LONDON, May 27 (JTA) A member of the London Mayor’s Office has condemned the recent Israel solidarity rally held here earlier this month. Kumar Murshid, who chairs the London Muslim Coalition in addition to serving in the mayor’s Advisory Cabinet, claimed in a news release that the Jewish community’s May 6 rally, which drew some 50,000 people, was a show of support for “the massacre of innocent children, women and civilians.” He went on to describe the rally as an “assembly of hatred which poses a major threat to community relations.” Murshid signed the statement giving his address as the Greater London Authority, another term for London Mayor Ken Livingstone’s government. A spokesperson for the authority released a response from the mayor denying any prior knowledge of Murshid’s statement. “Ken Livingstone neither endorses nor condones the statement and would like to underline that Trafalgar Square” the site of the pro-Israel rally “comes under his control, and he gave permission for the rally to take place,” the spokesperson said. Asked if the mayor would take any action concerning Murshid, the spokesperson declined to comment. The Board of Deputies, the umbrella organization that represents most British Jews, wrote to Livingstone asking him to disassociate himself from statements like Murshid’s. The board’s president, Jo Wagerman, emphasized that the message of the rally was to “stop the terror and to support peace.” She also wrote that to suggest the gathering incited racial hatred was “grossly insulting for those who attended and organized the event.” Trevor Phillips, chair of the London Assembly, the body that oversees the Mayor’s Office, welcomed Livingstone’s response. “It is a traditional right of Londoners to demonstrate in support of their views. This does not imply that the mayor or assembly take a position in support of, or against, any particular cause,” Phillips said. Murshid “is free to express his own views, but they should not be attributed to the assembly. Condemning the Israeli solidarity rally earlier this month is not something which the assembly would or should do.” Among those addressing the May 6 rally were former Israeli Prime Minister Benjamin Netanyahu and Britain’s chief rabbi, Jonathan Sacks. Approximately 350 buses brought tens of thousands of Jews from all over Britain, including thousands of students and members of youth groups. Sacks called the turnout the greatest gathering in the history of British Jewry. A small but noisy pro-Palestinian demonstration was held nearby, with protesters carrying banners supporting the intifada and denouncing the “Zionist state.” Two people at the counterdemonstration, which drew about 300 people, were arrested for disturbing the peace.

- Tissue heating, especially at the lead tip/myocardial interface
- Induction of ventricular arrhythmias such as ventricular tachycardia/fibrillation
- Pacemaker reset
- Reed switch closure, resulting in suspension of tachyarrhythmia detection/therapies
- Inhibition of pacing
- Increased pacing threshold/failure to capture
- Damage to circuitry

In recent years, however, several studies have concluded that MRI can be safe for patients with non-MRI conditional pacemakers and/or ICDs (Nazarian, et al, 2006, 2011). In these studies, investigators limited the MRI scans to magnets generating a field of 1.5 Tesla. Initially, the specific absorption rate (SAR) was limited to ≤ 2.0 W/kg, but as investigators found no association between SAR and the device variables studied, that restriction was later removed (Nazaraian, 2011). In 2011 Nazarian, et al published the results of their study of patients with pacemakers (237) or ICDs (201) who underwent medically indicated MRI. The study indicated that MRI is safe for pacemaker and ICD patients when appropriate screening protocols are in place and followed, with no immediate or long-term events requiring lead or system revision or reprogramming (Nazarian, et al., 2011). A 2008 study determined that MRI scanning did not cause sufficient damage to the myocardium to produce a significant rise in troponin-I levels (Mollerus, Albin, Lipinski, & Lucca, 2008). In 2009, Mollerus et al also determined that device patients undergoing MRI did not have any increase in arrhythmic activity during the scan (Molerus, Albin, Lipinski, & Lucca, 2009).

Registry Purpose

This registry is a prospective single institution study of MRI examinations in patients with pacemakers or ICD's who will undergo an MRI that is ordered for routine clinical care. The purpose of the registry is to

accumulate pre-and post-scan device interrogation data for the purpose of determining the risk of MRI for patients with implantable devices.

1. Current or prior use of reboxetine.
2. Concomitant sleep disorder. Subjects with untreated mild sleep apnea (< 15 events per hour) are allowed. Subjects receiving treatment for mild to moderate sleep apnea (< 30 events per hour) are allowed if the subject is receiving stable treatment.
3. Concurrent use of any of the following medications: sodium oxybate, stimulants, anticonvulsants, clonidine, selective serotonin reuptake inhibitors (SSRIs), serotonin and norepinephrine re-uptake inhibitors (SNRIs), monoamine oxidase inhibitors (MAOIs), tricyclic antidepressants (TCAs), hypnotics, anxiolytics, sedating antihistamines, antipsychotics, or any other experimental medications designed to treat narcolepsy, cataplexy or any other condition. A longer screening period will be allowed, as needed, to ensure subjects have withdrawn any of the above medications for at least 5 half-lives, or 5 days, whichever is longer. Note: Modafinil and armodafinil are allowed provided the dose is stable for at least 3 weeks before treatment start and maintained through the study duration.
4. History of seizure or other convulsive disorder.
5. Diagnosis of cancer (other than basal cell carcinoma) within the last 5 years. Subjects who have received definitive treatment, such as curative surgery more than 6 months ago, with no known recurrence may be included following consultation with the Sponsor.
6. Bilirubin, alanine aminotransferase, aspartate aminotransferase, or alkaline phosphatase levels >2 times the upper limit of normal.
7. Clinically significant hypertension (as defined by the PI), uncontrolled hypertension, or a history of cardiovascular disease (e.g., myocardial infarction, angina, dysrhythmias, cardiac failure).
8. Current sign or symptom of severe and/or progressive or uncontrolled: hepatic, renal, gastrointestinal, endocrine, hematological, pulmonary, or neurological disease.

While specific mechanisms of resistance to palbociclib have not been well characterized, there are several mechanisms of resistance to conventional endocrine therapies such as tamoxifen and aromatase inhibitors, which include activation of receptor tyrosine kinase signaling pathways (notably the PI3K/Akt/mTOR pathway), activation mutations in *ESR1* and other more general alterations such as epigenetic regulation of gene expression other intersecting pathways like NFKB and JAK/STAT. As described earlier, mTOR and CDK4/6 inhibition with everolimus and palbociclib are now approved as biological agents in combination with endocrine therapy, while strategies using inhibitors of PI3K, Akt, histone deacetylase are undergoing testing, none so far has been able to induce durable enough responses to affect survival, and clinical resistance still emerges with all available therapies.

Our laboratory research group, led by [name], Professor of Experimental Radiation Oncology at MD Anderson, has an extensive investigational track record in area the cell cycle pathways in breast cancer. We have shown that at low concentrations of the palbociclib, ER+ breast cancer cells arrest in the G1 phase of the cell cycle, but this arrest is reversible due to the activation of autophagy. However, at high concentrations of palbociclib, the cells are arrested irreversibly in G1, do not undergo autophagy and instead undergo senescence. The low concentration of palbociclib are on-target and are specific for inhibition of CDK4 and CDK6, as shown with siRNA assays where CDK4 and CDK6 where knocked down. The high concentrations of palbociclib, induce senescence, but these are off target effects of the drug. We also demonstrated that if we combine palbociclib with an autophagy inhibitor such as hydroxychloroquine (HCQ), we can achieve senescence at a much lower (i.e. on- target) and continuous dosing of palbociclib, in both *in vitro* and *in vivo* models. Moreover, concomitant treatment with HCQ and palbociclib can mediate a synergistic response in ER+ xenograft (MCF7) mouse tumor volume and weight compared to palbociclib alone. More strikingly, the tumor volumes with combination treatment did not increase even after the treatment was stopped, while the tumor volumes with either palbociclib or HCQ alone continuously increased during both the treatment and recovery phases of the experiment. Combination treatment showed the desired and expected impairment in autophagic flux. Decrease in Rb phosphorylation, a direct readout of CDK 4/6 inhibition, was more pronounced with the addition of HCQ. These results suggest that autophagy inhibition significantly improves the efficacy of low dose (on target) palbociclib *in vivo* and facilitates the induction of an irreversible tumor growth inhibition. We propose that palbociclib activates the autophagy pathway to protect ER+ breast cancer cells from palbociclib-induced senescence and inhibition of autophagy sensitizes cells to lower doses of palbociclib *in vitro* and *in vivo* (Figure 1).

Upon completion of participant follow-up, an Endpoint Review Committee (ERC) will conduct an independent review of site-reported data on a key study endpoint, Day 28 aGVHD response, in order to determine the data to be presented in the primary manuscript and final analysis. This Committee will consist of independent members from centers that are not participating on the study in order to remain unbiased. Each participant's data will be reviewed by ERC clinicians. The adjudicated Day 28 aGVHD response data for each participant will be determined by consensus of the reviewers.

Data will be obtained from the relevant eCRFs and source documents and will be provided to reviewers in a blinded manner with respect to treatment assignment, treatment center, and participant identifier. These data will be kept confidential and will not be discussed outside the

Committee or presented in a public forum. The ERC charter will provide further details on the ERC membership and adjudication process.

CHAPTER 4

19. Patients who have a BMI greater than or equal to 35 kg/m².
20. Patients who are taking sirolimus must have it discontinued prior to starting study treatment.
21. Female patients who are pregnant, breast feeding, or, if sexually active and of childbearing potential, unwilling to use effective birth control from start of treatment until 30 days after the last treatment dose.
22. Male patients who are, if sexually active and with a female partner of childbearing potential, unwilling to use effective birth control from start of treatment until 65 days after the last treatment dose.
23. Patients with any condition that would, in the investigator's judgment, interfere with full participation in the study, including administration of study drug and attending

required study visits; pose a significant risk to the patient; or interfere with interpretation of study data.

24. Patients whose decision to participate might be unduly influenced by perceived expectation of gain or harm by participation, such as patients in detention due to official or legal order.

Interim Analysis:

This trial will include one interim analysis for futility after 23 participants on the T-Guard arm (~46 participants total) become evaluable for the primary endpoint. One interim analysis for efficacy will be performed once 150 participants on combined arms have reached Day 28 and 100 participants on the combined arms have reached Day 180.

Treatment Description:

London official blasts Israel rally